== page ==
"politically correct"

Political correctness is a term used to describe language, policies, or measures that are intended to avoid offense or disadvantage to members of particular groups in society. —Adobe photo/Mark Poprocki

Before words come out of your mouth, choose them carefully. Some of you are old enough to recall the days when you could say anything that came to mind without repercussions. But the 1970s arrived, and things drastically changed. We learned that not all that was on one’s mind should be spoken. So, what happened in the 1970s? We were introduced to a term that had not been widely used prior to that decade. Back in the day, you might recall, it was unnecessary to be politically correct.

What does it mean to be politically correct?

According to a piece on Britannica.com contributed to by Cynthia Roper, an Abilene Christian University communications professor, political correctness refers to language that seems intended to give the least amount of offense, especially when describing groups identified by external markers such as race, gender, culture or sexual orientation. The concept has been discussed, disputed, criticized, and satirized by commentators from across the political spectrum. The term has often been used to ridicule the notion that altering language usage can change the public’s perceptions and beliefs as well as influence outcomes.

There is a dispute as to when the term initially appeared. Some say that it appeared in a U.S. Supreme Court decision in 1793 about the boundaries of federal jurisdiction. Others argue that the first known appearance of the term was in Marxist-Leninist vocabulary following the Russian Revolution in 1917.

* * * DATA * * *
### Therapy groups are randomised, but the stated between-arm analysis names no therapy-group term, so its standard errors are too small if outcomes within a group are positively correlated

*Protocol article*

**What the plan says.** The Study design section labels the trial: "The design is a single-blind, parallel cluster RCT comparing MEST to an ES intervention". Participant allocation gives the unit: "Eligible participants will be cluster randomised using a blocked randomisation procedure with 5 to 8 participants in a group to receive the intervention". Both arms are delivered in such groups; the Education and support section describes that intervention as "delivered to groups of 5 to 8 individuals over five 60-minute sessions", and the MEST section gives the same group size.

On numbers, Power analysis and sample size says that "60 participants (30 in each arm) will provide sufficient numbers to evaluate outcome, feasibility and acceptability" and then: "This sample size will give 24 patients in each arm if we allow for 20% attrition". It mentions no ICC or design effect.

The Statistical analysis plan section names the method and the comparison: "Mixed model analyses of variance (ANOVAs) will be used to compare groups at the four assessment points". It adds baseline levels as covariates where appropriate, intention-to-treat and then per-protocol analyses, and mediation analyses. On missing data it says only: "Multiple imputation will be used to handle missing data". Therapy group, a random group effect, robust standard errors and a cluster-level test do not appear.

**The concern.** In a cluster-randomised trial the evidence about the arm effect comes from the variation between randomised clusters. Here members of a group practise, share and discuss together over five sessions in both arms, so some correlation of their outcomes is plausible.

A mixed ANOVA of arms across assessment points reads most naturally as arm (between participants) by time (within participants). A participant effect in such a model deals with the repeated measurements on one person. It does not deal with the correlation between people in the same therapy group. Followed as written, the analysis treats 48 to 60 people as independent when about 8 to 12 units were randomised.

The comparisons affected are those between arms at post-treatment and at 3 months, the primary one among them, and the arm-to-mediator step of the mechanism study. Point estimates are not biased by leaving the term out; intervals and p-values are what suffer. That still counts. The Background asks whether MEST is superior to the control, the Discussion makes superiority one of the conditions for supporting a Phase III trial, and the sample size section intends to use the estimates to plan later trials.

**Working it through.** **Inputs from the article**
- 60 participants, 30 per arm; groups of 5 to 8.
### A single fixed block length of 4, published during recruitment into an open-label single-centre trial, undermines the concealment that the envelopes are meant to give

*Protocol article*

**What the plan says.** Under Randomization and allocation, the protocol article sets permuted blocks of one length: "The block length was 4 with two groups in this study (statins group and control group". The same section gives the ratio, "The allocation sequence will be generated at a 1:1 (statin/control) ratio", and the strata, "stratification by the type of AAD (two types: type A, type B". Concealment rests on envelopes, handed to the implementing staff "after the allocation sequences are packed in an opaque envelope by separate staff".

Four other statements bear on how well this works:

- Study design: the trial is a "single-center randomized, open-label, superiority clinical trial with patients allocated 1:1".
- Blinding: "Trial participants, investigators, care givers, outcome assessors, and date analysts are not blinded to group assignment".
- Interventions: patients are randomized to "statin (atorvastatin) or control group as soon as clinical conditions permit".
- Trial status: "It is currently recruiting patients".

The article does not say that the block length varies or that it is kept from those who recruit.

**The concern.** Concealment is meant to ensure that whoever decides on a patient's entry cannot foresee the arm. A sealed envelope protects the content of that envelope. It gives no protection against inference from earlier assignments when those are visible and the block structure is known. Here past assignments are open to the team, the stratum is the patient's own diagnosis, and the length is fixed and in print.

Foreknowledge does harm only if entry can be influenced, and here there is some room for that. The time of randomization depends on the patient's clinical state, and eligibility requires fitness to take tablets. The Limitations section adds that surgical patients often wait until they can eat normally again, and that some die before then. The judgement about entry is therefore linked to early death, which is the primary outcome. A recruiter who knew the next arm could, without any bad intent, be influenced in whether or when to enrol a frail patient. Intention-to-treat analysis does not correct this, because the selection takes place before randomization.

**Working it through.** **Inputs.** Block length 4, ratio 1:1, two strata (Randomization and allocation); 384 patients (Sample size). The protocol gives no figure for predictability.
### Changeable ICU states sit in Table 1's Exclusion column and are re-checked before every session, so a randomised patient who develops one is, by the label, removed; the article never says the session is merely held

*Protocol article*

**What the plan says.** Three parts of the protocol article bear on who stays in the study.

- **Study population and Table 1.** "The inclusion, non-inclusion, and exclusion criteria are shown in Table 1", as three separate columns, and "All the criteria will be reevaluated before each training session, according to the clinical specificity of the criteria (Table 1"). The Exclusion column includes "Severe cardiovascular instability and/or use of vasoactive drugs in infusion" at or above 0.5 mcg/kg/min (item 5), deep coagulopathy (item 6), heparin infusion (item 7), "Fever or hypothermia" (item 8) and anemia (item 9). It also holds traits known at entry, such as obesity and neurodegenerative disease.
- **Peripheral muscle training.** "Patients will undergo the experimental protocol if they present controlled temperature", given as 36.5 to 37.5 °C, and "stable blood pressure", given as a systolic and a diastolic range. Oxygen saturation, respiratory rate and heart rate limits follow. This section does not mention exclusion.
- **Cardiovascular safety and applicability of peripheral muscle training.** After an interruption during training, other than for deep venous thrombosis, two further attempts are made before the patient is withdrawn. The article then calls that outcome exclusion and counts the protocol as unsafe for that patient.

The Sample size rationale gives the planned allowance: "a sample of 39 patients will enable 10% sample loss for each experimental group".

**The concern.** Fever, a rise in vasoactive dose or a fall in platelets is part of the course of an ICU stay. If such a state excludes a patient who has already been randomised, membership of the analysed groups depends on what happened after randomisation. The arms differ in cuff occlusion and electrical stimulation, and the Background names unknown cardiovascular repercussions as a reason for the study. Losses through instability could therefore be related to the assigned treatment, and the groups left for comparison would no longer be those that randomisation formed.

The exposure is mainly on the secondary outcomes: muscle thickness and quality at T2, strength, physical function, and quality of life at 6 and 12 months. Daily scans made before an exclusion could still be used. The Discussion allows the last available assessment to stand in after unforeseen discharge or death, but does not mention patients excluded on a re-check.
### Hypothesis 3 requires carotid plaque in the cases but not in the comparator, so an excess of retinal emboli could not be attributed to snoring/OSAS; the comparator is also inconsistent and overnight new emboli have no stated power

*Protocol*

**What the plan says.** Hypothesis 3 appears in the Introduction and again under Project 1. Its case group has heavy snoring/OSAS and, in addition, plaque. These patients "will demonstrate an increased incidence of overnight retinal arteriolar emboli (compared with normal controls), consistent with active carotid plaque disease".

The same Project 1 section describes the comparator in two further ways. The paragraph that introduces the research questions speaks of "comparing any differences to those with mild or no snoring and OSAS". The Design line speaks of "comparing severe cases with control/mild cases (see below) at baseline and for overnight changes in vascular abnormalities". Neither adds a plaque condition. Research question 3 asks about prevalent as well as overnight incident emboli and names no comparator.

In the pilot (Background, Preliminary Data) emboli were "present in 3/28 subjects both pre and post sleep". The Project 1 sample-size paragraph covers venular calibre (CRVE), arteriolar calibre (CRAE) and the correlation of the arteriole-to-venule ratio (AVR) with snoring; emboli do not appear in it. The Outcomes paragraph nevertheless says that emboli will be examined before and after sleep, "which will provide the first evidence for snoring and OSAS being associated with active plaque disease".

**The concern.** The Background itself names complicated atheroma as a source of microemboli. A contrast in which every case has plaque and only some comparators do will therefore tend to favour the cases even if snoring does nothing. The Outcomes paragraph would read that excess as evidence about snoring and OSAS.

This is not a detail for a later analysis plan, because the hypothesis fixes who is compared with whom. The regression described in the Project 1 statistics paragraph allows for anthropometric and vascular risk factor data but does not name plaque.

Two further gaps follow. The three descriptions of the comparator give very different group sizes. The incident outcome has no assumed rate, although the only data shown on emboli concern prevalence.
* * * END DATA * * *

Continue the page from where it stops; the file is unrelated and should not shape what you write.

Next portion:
In the 1970s, 1980s, and 1990s the term was used by liberal and conservative politicians in relationship to views that they did not embrace. While this may appear to be a mouth full, a look at content provided on Wikipedia, the free encyclopedia, contains a more simplistic definition.

It describes political correctness as a term used to describe language, policies or measures that are intended to avoid offense or disadvantage to members of particular groups in society. Interestingly, Ruth Perry, a professor of literature at MIT, has written about the relationship between political correctness and the Black Power Movement. Can you recall words or phrases you used back in the day that were not viewed as politically correct?

Some of you use the term mailman. However, this is 2020 and the appropriate term is mail carrier. April 15 is the date that we used to think of the tax man; today you look for the tax officer. Similarly, a fireman is now a firefighter; a policeman today is a police officer. Undoubtedly, you recall the days when we freely referred to the person in charge of a committee as the chairman. If you are like me, when calling on or introducing this person in today’s politically correct environment, this person is referred to as chairperson or simply the chair.